This article was written for Toovia Magazine and previously published on Toovia.com (site currently down).
All pictures for this post were taken by Dimitris Drisas for Toovia Magazine.
It would be easy to pass right by the new cocktail bar on the block. Barreldier blends in almost completely with the rows of shiny storefronts on one of the busy streets surrounding Syntagma square. The otherwise-black façade features glass walls on two sides, and the soft lighting inside makes it difficult to look in, but the perfect place for watching passers-by.
Times are rough for bar owners in Athens. The city that was once as loud at night as it is by day has run low on pocket money. Some restaurateurs, however, seem to be thriving in the much more competitive market. I met with Mario Basso, the bartender and one of Barreldier’s four co-founders, on a sunny spring afternoon. We sat down at one of the cafe-style sidewalk tables along the glass wall, and he explained the choice of location and style: ”We like the competition.”
With twenty years of bartending experience under his vest, he found the perfect opportunity to do something different late last year. Along with Erika Polychroniou, Manos Efstathiadis, and Panagiotis Kouros – all previous co-workers at an establishment in Kolonaki – he got to work on planning Barreldier. Their goal and motto: quality and accessibility.
And in this case, “accessibility” has nothing to do with being mainstream. Despite the building’s ability to blend in, Barreldier has been anything but invisible since opening in late 2014. The all-day bar has a retro interior that is cool and soothing. Open from early in the morning until late at night, they serve breakfast, snack foods, and coffee, but it’s their excellent list of classic and specialty barrel-aged cocktails that have already been praised by numerous critics.
see Congratulations on the opening. How did Barreldier come about, and what was it like starting out?
Thank you! The four of us were working together at the same place and it was great, but we all wanted something else. We wanted a place that was ours because it makes it so much more rewarding to work hard. Plus we knew that it was the only way to be in full control of getting the quality we wanted.
The beginning was tough, of course, with many long hours and hard work. It still is.
source url You get a lot of attention for your barrel-aged cocktails. How many aged cocktails are on your menu, and how much work goes into making them?
Right now there are seven barrel-aged cocktails on our menu. I want to add a few more, but it’s a process.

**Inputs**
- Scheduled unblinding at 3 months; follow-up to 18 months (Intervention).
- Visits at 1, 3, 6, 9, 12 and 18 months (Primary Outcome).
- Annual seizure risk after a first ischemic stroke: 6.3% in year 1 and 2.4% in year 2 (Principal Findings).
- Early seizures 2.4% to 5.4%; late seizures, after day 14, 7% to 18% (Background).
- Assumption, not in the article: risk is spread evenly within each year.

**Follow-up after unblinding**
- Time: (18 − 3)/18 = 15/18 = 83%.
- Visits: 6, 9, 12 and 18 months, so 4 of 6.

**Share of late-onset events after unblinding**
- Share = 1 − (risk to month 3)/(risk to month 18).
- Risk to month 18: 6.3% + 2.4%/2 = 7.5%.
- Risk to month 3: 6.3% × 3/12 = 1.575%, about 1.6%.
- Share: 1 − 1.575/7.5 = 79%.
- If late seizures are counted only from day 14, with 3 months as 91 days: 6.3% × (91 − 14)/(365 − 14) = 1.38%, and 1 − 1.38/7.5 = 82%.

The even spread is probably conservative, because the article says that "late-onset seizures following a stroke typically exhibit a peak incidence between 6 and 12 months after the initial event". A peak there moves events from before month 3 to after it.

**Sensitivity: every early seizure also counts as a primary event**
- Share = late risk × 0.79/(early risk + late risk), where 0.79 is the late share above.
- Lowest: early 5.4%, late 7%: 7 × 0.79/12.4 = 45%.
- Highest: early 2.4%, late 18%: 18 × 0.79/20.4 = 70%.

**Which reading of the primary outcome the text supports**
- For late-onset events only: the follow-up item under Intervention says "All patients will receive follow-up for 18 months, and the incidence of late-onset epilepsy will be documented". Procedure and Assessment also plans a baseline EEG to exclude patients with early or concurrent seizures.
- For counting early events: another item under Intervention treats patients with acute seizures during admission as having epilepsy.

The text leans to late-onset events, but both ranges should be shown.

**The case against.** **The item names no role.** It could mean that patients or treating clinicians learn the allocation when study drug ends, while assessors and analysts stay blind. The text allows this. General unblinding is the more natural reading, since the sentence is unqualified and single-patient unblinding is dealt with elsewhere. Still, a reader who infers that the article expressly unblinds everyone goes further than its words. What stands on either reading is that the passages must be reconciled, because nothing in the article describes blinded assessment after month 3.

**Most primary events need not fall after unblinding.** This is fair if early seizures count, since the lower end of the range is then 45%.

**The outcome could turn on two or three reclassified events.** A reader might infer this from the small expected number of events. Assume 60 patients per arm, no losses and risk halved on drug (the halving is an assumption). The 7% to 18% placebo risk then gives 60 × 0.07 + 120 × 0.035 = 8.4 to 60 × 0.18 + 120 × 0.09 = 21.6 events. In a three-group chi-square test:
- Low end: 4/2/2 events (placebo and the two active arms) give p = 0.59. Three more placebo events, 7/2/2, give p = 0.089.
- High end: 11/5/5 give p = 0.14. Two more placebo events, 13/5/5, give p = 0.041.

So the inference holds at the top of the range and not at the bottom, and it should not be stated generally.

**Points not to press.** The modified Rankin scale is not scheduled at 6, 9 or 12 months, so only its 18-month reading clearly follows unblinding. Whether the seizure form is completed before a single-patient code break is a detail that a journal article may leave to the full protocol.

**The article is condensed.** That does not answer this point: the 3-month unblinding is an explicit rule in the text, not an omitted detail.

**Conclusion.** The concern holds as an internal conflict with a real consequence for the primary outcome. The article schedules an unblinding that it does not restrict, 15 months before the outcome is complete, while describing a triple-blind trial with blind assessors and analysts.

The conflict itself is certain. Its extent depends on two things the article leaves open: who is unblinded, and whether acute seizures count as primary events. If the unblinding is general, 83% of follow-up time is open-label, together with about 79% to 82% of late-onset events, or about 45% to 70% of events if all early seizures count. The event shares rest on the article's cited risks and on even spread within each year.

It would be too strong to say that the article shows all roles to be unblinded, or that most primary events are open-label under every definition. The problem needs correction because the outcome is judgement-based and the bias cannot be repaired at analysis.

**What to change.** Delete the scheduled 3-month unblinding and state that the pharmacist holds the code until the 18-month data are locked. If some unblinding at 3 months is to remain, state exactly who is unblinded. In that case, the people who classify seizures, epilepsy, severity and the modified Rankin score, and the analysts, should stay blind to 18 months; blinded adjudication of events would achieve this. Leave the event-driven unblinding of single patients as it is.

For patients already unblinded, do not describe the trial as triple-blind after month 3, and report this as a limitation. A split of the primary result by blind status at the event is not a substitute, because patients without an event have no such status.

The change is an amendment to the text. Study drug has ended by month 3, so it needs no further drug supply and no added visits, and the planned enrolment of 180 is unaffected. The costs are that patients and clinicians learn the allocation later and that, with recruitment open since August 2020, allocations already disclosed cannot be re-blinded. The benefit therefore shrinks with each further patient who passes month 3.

Barrel-aging cocktails, like barrel-aging booze in general, is a way to bring out different notes of flavor and to soften the punch. It makes flavors blend in a different and deeper way.
I prepare the recipes and then we serve them months later. I started working with barrel-aging cocktails nine years ago. It was a long and expensive process. Everytime something went wrong, I had to throw a barrel out. I learned a lot though, and our customers love the results. We can only just keep up with the demand. I don’t have a second barrel ready to go if we run out.
After tasting three different barrel aged cocktails at Barreldier, I’m in love. The time in the barrel has made spirits I normally can’t handle so soft I want to constantly declare to have found my drink. James Bond rarely had a Vesper this smooth.
There’s no arguing the fact that Barreldier has an impressive cocktail menu. Organized by base spirits, there is a page for each, with a generous list of classics – and classics with a twist – for every taste. For the gin and tonic fan, there is a separate list of choices, featuring various gins, tonics, and interesting flavorings. I’ve never seen a gin and tonic prepared so carefully, and that preparation pays off.
Another drink that is given special attention, and a menu of its own, is the Negroni. The classic, featuring gin, Campari, and vermouth, is Basso’s favorite. I am served a Boulevardier; its wintery barrel-aged cousin, with bourbon standing in for the gin. It has deep and mysterious notes, lightened only by the sheer happiness that comes from enjoying the garnish: three little cherries – marinated to perfection in Campari and cardamom – sitting on a pick (one flew in my mouth; only two left on the stick).
http://kidtreehouse.org/gallery/main.php?g2_controller=exif.SwitchDetailMode You are famous for your classic cocktails, but you’re also inspired by the Mediterranean. Would you categorize your style as Mediterranean bartending?
Maybe. Mediterranean bartending is partly about using local ingredients, which we also do. But the most important thing about the style is in the meeting with the customer. To me, creating a friendly atmosphere is essential. Our simple and clean style is undemanding, I believe, and we make time to talk with the guests. I see them as guests more than customers. They’re guests here just like they would be guests in my home. I want people to come in here and know me by name, and I want to know them. It’s just as much the reason I do what I do as the mixing drinks part.